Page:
A bone spur is visible through an x-ray. But it is rare to take x ray just to see whether a person has bone spur or not. For instance if an X ray is taken to evaluate, say, an arthritis problem, bone spurs should be visible. During physical exam the doctor can feel around the joints to determine exactly where the pain comes from.
Treatment of bone spurs
As such bone spurs do not require any treatment unless they cause pain and damage to other tissues. Treatment should be directed at the causes, symptoms rather than the bone spurs themselves. Such treatment aimed at the cause of bone spurs include weight loss to take the pressure off the joints and for stretching the affected area when bone spurs occur in the heel cord or at the bottom of the your feet. In the case of plantar fasciitis and shoulder pain, it is better to get an ultrasound done or deep tissue massage on the advice of a physical therapist. Treatment could include rest, ice, stretching and non steroidal anti inflammatory drugs such as ibuprofen. Learn to protect your joints in case you are suffering osteoarthritis. In case of bone spur on the foot, changing footwear or adding padding or a shoe insert may help. A podiatrist may be consulted if the corns and calluses become bigger problems. A doctor could suggest a corticosteroid injection at the painful area to reduce pain and inflammation if the spur continues to cause symptoms. Bone spurs can be surgically removed or treated as part of surgery to repair or replace a joint when osteoarthritis has caused considerable deformity or if the range of motion becomes limited.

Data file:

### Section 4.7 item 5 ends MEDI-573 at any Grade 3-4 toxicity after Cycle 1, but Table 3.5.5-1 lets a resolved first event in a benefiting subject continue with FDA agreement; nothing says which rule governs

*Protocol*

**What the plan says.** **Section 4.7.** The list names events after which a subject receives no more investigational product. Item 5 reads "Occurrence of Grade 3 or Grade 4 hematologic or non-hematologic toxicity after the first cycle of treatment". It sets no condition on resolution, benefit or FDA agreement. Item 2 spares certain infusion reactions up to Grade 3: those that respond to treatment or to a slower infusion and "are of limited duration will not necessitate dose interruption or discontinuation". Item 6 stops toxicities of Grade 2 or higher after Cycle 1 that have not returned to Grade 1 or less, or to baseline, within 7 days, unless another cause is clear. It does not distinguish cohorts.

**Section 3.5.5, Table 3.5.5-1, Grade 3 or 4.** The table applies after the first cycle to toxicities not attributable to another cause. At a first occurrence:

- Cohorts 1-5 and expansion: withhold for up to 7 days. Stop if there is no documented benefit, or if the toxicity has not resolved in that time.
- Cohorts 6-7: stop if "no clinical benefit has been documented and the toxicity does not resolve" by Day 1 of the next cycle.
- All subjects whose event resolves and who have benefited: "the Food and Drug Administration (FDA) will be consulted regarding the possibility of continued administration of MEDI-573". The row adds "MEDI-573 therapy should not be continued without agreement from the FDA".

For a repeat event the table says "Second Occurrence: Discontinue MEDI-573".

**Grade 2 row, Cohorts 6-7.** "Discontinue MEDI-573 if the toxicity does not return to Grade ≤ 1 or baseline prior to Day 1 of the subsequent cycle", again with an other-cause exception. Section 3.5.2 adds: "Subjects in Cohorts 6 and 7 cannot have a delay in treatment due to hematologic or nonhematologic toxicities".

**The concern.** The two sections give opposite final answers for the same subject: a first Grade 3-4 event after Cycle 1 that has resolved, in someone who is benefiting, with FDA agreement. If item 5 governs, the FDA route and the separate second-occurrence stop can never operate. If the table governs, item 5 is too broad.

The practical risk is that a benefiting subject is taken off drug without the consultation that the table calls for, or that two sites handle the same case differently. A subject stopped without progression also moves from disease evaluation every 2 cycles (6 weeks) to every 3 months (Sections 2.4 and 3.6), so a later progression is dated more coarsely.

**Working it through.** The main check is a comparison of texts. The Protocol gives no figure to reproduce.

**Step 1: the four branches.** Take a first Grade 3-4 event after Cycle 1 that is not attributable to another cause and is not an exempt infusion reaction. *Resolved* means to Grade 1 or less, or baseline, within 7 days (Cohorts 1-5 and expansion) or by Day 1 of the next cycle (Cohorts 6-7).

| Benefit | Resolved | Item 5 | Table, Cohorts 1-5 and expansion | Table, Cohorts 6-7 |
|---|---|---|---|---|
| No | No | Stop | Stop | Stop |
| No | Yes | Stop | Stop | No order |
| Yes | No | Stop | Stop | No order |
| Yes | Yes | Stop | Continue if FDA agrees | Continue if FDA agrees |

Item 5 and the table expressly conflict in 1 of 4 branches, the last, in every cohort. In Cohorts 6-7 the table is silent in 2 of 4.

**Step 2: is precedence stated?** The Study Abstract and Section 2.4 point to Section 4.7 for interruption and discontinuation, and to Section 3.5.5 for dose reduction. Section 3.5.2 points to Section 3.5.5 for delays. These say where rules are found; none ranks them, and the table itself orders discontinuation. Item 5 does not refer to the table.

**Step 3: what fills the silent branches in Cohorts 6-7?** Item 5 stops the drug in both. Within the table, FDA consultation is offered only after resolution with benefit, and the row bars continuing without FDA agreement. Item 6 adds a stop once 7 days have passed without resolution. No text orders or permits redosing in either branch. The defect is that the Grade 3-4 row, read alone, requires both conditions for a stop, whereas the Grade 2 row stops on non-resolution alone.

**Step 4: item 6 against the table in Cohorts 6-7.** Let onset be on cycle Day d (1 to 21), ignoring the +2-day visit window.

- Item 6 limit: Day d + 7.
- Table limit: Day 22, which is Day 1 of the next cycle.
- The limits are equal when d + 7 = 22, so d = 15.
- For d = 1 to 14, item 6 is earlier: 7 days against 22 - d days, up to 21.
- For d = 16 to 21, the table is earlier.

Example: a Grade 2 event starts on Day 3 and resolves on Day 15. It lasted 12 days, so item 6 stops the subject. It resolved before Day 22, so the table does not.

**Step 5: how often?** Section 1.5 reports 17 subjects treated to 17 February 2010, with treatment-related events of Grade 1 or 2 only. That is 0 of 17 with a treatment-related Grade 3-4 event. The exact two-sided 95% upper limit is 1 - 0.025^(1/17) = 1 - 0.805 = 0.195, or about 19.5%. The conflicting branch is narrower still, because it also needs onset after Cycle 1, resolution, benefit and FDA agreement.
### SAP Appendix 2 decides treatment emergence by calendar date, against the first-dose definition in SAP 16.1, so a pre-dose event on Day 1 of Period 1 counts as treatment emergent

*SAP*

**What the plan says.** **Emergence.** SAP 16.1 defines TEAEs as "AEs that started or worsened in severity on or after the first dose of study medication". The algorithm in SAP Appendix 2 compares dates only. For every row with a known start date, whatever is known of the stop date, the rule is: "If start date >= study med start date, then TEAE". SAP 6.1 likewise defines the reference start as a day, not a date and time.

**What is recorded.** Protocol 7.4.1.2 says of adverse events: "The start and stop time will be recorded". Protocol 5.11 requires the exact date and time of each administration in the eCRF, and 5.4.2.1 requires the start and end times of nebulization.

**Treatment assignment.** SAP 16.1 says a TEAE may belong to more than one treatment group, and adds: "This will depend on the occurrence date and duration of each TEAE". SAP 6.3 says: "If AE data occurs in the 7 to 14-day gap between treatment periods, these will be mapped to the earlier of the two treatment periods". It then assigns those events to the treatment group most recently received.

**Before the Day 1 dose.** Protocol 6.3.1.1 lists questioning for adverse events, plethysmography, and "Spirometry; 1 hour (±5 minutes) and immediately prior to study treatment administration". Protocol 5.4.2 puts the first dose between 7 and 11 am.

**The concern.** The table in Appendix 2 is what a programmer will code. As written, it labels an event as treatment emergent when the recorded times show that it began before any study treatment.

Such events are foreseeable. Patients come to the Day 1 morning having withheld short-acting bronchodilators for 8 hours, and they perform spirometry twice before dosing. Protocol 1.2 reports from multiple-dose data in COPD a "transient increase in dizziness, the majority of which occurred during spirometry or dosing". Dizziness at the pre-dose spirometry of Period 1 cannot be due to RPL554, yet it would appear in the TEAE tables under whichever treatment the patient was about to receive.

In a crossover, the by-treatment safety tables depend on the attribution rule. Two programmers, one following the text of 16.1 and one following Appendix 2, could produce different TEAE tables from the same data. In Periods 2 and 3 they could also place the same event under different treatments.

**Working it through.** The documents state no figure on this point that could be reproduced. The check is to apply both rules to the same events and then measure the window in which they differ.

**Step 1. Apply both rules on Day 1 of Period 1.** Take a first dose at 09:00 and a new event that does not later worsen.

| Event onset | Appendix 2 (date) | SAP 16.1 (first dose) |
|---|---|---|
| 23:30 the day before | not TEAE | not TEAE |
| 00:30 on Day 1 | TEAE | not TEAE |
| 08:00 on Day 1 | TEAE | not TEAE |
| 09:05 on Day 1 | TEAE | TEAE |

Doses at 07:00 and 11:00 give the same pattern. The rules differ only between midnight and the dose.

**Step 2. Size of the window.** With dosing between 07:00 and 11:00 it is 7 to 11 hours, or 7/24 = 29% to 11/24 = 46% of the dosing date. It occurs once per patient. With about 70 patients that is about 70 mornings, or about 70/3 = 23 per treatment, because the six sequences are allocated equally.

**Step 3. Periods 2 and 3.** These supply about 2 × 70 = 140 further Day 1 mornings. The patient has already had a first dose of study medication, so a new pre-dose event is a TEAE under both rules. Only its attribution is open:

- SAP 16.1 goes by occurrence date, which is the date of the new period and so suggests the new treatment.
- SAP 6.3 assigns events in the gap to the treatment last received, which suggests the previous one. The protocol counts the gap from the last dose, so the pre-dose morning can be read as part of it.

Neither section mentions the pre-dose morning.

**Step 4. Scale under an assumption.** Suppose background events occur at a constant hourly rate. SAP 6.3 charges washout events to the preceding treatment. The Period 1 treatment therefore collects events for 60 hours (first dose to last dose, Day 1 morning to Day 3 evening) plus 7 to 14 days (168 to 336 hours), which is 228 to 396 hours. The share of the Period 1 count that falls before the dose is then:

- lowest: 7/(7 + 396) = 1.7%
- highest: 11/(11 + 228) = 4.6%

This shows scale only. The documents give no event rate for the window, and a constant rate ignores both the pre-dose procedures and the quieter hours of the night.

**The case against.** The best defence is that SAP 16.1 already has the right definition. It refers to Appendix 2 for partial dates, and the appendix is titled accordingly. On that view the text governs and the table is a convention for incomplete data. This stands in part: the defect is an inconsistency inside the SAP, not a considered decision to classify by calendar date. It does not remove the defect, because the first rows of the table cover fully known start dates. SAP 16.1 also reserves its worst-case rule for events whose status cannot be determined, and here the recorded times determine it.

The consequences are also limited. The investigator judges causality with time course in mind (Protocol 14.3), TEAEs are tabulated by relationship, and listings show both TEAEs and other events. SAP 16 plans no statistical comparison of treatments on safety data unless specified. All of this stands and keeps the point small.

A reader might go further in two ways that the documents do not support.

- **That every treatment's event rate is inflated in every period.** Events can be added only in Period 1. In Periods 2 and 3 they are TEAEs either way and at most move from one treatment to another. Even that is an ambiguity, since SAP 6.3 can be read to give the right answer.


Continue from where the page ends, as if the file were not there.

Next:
Also known as degenerative joint disease or wear and tear arthritis, osteoarthritis is the most prevalent type of arthritis. The cartilage (a protein substance present in all joints, this substance serves as a cushion in between the bones) in the joints deteriorates over time thus leading to osteoarthritis. Generally women are more at risk of osteoarthritis when compared to men.
Osteoarthritis can affect any joint in the body but it largely affects the joints of the hips, feet, knees, spine and hands. The weight bearing joints get affected the most due to osteoarthritis. Usually a single joint is affected due to osteoarthritis but if osteoarthritis sets in the finger joints, it can affect more than one joint at the same time.
Causes for osteoarthritis
Protein content of the cartilage drops and water content increases with age. This will degenerate the cartilage thus causing osteoarthritis. Increased mechanical stress on the joints due to obesity can cause osteoarthritis. The knee joint, in particular, unable to take the excess weight will degenerate thus leading to osteoarthritis. People who are born with abnormally shaped joints risk osteoarthritis as their joints are put to undue stress thus causing early deterioration. Any external injury can cause degeneration of the joints thus leading to osteoarthritis. In rare cases heredity can be a cause for osteoporosis.